With nearly all precincts reporting, the three justices — David Baker, Michael Streit and Chief Justice Marsha Ternus — were voted out by an average margin of 55% to 45%.
It's the first time an Iowa Supreme Court justice has been ousted since Iowa instituted its system of appointment and retention in 1962.
Last year, the Iowa Supreme Court's seven justices voted unanimously to legalize same-sex marriage in the state, making them a target of groups like the National Organization for Marriage, the American Family Association and the Family Research Council, who declared the ruling a case of gross judicial activism and usurpation of power.
The groups spent more than $700,000 to convince voters to kick the judges out, funding a statewide "Judge Bus" tour, radio ads, TV ads, text messages and polling. Even Citizens United chipped in $18,000 at almost the last minute.
The president of the Human Rights Campaign, which drew attention to the anti-gay groups' efforts, warned today that the victory was intended to intimidate judges nationwide.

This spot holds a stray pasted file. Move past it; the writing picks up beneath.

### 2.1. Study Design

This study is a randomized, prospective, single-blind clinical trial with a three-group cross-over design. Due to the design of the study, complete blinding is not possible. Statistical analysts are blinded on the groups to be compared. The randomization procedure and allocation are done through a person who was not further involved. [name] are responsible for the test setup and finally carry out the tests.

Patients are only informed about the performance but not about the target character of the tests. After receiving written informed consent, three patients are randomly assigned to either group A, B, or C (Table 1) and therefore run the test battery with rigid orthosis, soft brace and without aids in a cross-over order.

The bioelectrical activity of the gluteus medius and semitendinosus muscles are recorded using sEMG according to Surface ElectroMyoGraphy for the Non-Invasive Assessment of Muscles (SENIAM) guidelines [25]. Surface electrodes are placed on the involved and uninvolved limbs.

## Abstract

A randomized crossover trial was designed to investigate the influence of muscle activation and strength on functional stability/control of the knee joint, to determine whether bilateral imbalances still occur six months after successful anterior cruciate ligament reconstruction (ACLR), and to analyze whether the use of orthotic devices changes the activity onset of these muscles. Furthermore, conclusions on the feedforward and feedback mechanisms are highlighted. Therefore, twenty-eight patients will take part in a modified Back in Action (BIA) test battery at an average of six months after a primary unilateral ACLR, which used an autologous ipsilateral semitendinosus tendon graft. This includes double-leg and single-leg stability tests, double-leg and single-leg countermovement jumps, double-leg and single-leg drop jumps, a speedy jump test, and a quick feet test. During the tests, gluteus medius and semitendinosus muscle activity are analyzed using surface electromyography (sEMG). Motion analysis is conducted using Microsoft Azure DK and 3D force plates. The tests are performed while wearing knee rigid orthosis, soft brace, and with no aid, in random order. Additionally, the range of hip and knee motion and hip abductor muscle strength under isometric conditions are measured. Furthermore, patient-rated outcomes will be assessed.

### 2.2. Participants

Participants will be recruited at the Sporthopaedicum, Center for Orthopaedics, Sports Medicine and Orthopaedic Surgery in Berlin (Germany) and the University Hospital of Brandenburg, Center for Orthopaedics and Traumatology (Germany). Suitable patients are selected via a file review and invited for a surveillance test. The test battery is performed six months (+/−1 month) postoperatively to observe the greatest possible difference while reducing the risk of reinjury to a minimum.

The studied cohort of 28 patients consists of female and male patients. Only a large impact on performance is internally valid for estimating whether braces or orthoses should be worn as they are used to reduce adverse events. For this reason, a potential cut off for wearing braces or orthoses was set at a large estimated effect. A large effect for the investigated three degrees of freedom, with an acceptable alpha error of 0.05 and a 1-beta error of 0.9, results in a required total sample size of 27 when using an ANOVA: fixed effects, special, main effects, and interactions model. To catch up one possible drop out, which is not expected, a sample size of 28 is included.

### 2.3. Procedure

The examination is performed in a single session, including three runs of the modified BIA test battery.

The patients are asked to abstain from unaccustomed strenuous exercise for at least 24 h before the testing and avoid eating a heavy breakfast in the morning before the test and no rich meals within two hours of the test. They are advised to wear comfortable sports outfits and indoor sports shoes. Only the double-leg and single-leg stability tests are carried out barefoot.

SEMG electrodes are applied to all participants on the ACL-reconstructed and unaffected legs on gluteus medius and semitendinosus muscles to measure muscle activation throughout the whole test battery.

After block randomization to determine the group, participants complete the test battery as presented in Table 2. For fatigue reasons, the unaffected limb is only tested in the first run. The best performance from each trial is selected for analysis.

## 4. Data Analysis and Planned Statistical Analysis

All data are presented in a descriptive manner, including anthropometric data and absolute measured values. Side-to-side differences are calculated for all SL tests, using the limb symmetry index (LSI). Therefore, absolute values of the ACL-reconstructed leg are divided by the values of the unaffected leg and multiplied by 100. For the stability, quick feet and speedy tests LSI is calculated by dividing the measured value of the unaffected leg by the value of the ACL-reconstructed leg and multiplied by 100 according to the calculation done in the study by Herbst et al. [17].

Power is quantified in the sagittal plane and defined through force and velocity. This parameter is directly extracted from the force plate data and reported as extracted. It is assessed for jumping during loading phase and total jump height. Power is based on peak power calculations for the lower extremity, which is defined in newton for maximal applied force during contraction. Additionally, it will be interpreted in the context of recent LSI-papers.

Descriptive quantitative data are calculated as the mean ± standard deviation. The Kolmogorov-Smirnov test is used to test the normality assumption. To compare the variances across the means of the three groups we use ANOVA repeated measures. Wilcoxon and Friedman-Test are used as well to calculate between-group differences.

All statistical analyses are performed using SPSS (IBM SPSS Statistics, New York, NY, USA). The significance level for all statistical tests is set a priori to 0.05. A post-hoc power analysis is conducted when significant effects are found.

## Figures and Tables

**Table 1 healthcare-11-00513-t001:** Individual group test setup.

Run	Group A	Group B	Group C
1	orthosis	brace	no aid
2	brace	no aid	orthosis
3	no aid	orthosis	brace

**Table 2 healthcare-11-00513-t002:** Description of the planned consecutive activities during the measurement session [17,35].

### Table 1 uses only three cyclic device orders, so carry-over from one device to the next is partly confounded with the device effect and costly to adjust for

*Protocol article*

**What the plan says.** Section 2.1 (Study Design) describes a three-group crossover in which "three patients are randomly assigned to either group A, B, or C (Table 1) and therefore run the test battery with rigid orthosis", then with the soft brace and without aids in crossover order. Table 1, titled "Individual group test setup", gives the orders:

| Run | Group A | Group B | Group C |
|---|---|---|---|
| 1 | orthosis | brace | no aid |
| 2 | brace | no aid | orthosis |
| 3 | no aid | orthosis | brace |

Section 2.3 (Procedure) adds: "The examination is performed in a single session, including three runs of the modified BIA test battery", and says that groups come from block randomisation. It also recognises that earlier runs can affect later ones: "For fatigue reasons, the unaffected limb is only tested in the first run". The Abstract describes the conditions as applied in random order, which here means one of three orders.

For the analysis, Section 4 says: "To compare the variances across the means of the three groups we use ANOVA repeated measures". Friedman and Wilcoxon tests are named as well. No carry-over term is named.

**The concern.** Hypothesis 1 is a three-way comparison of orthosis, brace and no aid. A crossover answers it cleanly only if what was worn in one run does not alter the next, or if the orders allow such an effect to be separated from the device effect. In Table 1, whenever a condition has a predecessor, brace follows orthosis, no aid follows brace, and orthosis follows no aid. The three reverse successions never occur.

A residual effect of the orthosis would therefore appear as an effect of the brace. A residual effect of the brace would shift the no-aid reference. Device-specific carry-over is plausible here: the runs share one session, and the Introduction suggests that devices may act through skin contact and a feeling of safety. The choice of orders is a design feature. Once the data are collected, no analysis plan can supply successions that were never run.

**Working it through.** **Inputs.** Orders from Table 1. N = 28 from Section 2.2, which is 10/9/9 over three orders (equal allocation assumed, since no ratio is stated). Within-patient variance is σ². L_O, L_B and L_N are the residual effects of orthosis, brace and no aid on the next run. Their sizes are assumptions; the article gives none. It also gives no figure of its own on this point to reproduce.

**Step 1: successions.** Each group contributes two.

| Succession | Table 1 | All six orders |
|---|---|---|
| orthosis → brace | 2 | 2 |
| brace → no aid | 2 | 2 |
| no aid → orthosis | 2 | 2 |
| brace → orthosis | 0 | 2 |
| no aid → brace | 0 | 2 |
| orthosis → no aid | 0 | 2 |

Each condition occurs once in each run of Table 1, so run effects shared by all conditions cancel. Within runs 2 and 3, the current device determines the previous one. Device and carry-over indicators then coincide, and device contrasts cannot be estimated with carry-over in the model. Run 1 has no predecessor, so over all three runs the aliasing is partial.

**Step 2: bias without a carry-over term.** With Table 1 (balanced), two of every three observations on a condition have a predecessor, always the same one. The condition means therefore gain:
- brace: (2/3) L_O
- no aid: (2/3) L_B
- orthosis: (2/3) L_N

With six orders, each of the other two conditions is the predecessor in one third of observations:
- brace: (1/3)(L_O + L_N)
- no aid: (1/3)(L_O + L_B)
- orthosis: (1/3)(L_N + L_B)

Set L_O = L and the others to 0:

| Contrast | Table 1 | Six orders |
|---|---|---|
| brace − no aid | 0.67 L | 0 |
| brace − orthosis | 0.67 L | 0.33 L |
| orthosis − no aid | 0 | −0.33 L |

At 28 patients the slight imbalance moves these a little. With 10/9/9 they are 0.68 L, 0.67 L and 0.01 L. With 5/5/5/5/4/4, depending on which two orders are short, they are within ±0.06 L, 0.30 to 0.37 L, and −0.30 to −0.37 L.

"By their own admission, NOM's Iowa strategy was about sending a warning shot to judges nationwide," HRC president Joe Solmonese said in a statement. "NOM and its secret donors will continue to target judges around the country if they rule in favor of marriage equality and will foster an anti-gay, hostile environment in the process."
In Iowa, judges are not elected. But at the end of each term, they go up for retention, meaning Iowans can vote yes or no one whether to keep them around. If they kick the justices out, as they did last night, the governor appoints new ones. The governor is currently Chet Culver, a Democrat, but last night Republican Terry Branstad won and will become governor in January.
During the campaign, Branstad did not take a position on judicial retention. When he was governor 12 years ago, however, he signed the Iowa Defense of Marriage Act, and has supported amending the Iowa constitution to prohibit same-sex marriage. He has said same-sex marriage lead to the crumbling of ancient civilizations, but has also supported the idea of civil unions.